It was a Tuesday, December 4, 2012, when members of the Whittier community came together to honor Dorothea Boyd, a gracious lady who had given so much of herself and who filled every day with life. My wife and I and some friends filed into the Ruth B. Shannon Center and went toward a section of seats located close to the stage. There seemed to be a number of seats available in the first row and I think we would have preferred to sit there, but for some unknown reason, we didn’t. Instead, we settled for the third row. People continued filing into the auditorium, but no one approached those choice seats. They were not roped off nor was there a sign indicating that they were reserved. I personally felt a sense of foreboding and consequently, avoided them. Perhaps others felt as I did, because they remained unoccupied throughout the evening.
The program began with a welcome and introductions by various speakers as well as a greeting from Dorothea’s family. There were eulogies and anecdotes and with each speaker I learned more about this woman with the delightful Australian accent. Many people spoke of how determined she was to get things done and how she was known as the go-to person who made things happen. And her wish to have her memorial at the Ruth B. Shannon Center did not escape the notice of those who knew her and eulogized her and who were obviously pleased that her wish was coming to pass even as they spoke.
As I sat in the auditorium, I thought back on my first meeting with Dorothea. It was at First Friends Church when I became a member of the writing group which met there each week. Dorothea and I had spoken several times and I think at least twice, the subject centered on the song, Waltzing Matilda. I had always been fond of that song and after meeting Dorothea and speaking with her it became a matter of the song reminding me of the lady and the lady reminding me of the song. I found Waltzing Matilda to be a pleasingly haunting song, which one should avoid hearing first thing in the morning if one does not plan to spend the day with it.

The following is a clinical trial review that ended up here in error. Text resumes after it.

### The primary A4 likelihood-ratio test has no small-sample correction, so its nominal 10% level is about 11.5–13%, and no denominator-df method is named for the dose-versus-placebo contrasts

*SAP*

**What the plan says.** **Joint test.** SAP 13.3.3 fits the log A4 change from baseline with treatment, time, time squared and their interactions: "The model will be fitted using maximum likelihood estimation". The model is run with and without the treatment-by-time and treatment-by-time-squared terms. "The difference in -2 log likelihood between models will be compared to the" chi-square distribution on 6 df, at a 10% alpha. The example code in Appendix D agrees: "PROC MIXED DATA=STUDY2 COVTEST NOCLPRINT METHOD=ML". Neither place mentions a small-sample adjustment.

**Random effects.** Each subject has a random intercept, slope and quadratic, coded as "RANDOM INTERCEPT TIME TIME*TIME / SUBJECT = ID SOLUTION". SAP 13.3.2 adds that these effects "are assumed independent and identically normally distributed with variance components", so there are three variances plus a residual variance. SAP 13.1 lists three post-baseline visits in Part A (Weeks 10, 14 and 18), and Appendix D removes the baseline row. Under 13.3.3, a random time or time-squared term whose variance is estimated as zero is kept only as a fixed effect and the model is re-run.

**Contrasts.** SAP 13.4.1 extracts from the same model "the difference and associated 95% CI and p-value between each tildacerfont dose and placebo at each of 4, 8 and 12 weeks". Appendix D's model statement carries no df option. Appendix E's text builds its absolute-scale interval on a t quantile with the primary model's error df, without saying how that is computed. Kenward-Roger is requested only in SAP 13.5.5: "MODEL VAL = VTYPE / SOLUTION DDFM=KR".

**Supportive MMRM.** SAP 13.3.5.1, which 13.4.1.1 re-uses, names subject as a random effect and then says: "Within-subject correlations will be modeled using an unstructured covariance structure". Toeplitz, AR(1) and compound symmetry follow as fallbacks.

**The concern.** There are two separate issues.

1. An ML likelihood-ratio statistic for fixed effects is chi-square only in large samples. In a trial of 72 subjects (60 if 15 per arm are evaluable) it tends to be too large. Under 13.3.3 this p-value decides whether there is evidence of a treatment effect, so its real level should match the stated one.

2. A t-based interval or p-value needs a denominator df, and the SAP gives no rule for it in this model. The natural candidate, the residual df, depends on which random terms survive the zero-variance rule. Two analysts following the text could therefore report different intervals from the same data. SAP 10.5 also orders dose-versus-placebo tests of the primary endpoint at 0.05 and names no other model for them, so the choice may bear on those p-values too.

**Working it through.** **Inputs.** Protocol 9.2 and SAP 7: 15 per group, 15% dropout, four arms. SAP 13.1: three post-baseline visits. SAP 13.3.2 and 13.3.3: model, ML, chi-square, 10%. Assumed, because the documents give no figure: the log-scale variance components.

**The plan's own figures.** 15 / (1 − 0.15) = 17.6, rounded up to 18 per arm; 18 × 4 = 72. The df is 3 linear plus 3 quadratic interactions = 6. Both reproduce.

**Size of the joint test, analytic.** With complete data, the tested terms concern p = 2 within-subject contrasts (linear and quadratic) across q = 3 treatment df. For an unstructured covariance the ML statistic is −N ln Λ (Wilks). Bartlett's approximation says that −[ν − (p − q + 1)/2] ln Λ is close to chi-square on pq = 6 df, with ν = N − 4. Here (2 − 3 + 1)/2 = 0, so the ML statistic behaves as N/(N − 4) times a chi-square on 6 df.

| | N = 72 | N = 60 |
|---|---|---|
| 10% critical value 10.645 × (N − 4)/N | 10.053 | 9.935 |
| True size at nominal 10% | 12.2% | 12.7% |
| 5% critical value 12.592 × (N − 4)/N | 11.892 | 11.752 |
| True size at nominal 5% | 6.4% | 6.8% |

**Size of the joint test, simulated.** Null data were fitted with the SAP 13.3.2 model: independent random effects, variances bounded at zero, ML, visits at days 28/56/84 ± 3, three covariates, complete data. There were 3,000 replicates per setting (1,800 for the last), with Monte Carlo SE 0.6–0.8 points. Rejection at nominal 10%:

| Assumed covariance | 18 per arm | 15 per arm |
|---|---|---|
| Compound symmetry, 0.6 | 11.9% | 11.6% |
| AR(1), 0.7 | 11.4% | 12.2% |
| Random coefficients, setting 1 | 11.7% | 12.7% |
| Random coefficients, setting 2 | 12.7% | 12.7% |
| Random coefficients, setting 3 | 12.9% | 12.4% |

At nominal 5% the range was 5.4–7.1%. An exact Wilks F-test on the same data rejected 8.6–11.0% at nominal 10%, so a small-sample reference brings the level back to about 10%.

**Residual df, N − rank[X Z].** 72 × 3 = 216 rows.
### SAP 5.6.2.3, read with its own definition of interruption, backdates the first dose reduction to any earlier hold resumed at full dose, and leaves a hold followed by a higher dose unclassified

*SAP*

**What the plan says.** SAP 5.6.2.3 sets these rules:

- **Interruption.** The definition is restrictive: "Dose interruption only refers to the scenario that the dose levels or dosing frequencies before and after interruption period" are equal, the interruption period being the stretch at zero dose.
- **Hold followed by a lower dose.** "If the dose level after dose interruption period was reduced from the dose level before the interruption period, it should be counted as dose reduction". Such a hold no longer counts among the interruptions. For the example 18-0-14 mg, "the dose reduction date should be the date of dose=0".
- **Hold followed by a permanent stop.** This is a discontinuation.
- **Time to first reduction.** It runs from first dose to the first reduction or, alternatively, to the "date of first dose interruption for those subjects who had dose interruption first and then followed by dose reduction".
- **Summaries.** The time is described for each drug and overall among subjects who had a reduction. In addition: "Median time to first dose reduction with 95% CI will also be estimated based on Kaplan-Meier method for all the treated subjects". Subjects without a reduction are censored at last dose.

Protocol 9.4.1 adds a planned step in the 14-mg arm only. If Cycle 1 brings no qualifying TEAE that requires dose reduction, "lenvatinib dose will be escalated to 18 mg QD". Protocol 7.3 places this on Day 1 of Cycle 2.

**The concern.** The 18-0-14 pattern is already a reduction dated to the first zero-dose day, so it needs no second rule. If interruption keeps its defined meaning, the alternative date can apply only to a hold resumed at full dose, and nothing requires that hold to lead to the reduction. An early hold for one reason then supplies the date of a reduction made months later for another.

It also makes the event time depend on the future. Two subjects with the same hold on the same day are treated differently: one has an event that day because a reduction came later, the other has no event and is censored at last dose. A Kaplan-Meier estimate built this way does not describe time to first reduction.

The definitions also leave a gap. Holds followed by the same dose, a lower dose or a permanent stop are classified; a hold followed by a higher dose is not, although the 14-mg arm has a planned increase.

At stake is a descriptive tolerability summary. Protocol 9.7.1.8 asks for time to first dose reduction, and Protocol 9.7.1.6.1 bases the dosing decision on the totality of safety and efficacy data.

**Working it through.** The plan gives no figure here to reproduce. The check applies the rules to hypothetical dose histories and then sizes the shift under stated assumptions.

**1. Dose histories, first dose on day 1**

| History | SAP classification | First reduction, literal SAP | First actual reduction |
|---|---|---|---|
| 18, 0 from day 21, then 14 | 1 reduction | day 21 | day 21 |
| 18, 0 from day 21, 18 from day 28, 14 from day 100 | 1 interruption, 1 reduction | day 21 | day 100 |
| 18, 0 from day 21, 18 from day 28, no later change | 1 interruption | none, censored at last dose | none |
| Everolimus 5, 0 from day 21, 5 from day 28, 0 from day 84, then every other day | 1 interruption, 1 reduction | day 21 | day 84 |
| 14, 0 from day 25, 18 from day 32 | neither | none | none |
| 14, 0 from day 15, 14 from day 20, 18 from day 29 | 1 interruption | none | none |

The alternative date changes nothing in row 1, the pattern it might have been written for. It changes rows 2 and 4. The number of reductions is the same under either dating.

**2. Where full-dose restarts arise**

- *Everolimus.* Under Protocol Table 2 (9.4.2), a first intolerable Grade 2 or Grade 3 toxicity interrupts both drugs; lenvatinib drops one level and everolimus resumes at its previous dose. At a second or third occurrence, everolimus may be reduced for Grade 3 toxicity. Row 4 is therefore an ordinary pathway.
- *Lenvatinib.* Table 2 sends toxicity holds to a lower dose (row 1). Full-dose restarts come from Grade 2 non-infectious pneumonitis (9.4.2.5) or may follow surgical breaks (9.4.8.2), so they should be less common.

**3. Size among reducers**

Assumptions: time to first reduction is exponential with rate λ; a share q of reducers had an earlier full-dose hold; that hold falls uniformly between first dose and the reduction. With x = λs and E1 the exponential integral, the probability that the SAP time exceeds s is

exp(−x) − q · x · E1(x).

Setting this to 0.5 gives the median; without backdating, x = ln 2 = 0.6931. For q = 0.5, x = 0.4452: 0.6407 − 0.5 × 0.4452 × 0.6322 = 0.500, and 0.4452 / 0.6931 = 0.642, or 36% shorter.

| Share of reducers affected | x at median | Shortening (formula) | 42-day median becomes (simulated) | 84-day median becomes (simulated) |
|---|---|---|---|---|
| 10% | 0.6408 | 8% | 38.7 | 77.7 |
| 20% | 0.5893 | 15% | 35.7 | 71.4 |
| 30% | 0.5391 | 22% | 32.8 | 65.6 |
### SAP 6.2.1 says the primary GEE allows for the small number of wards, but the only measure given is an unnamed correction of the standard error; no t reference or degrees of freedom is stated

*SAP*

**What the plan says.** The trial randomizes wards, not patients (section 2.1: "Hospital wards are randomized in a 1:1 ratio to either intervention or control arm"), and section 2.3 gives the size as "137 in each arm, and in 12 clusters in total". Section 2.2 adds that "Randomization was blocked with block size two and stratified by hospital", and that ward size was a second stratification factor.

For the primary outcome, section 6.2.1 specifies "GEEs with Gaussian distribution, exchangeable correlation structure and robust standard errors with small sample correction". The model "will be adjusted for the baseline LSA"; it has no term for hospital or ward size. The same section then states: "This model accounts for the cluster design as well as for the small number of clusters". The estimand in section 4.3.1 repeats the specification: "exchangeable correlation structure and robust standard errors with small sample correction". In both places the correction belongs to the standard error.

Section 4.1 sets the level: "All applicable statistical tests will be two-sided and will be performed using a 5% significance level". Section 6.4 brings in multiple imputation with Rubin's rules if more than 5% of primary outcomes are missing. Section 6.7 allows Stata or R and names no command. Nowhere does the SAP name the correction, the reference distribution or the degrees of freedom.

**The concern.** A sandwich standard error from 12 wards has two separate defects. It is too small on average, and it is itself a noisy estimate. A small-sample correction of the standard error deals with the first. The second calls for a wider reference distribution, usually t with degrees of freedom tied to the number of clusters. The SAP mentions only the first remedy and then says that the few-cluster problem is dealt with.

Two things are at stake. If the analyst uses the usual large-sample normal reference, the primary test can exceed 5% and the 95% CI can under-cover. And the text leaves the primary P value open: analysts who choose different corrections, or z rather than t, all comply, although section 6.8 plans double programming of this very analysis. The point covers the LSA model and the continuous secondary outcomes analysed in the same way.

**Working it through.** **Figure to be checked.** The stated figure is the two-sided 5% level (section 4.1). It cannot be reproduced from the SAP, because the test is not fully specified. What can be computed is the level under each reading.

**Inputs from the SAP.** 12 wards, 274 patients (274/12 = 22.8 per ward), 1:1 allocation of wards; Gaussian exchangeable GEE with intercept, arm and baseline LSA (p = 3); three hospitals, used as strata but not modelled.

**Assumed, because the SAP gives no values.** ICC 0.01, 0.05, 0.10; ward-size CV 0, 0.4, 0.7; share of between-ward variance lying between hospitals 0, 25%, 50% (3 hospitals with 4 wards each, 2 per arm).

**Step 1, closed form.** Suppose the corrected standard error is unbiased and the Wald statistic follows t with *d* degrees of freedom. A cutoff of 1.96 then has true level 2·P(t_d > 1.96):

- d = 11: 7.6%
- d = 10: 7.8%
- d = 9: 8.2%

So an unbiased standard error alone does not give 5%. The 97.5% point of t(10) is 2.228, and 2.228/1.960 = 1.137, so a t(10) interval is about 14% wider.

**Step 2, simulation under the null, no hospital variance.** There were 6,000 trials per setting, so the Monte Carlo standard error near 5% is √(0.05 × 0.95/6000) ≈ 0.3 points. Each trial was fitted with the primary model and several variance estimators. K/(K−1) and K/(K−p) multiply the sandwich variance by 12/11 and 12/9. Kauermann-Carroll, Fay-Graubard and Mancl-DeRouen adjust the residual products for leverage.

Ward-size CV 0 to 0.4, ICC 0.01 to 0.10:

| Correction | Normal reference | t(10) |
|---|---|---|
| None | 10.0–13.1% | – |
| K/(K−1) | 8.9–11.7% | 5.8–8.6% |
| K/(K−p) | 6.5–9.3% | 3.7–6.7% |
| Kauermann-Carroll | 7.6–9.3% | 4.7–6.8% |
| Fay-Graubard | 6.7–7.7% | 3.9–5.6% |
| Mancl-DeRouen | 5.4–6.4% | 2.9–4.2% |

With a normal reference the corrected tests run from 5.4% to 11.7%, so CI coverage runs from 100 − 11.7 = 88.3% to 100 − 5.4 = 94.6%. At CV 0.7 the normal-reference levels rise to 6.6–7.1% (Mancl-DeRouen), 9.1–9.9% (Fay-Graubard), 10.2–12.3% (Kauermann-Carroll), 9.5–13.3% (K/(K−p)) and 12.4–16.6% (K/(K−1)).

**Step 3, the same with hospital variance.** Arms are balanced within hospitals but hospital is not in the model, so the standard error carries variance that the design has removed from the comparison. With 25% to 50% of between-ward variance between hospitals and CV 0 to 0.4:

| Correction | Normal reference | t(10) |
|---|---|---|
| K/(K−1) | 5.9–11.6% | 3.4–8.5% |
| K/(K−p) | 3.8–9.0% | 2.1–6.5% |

The memorial’s program progressed from one segment to another, interspersed with eulogies and anecdotes and accolades on Dorothea’s behalf by so many: And there were, as well, offerings by musicians who filled the hall with their gifts.
As I sat there in the auditorium reviewing the memorial’s program, I was pleased to see that Waltzing Matilda would be part of it: And I thought, how could it not?
Then finally, near the end of the program, came the members of Chorale BelCanto who were about to leave with me an indelible memory of a very fine lady whom I wished I had known better.
They sang a rendition of Waltzing Matilda which far surpassed any that I had heard previously. Sung in a style of an a cappella four-part harmony, their voices filled the hall with aesthetic brilliance. This simple Australian folk song of rustic elegance was sung with such harmonic precision and balance as to have a disarming effect on at least one member of the audience who was moved to tearful pleasure.
It was then that I came to realize what was happening: She was there! Dorothea was there with us in the auditorium. After all I had heard of the things this lady was capable of accomplishing, I wouldn’t put it past her. She was somehow able to keep those five front-row seats unoccupied and there she was, in the center of them, not alone of course, because true to her gracious character, she had also invited several of her old friends to join her.
Now I realize that the weight of evidence in the case I present leans heavily towards faith; so those of an agnostic temperament might assert the uncertainty of my claim. And I cannot say that I actually saw her because I didn’t. But I knew! In my heart of hearts, I just knew that the Ruth B. Shannon Center was filled with more than a mere tangible audience. It was a memorial both temporal and spiritual, which may have gone unnoticed by those unaware of the presence of the guest of honor and her friends seated in five seemingly unoccupied front-row seats, in an otherwise packed house. It had to have been just as I claim. From what I have learned of Dorothea’s personality, she would not have missed it for the world and true to form, she went out with grace and with dignity and with style.
[Article by Salvatore DiVita - all rights reserved. This essay first appeared in Once Upon a Time: With or Without Classic Rhyme, the 2013 publication of the Memoir Writing Group, Whittier, California.]
[Photo of cover of memorial program in the author's collection]
Post a Comment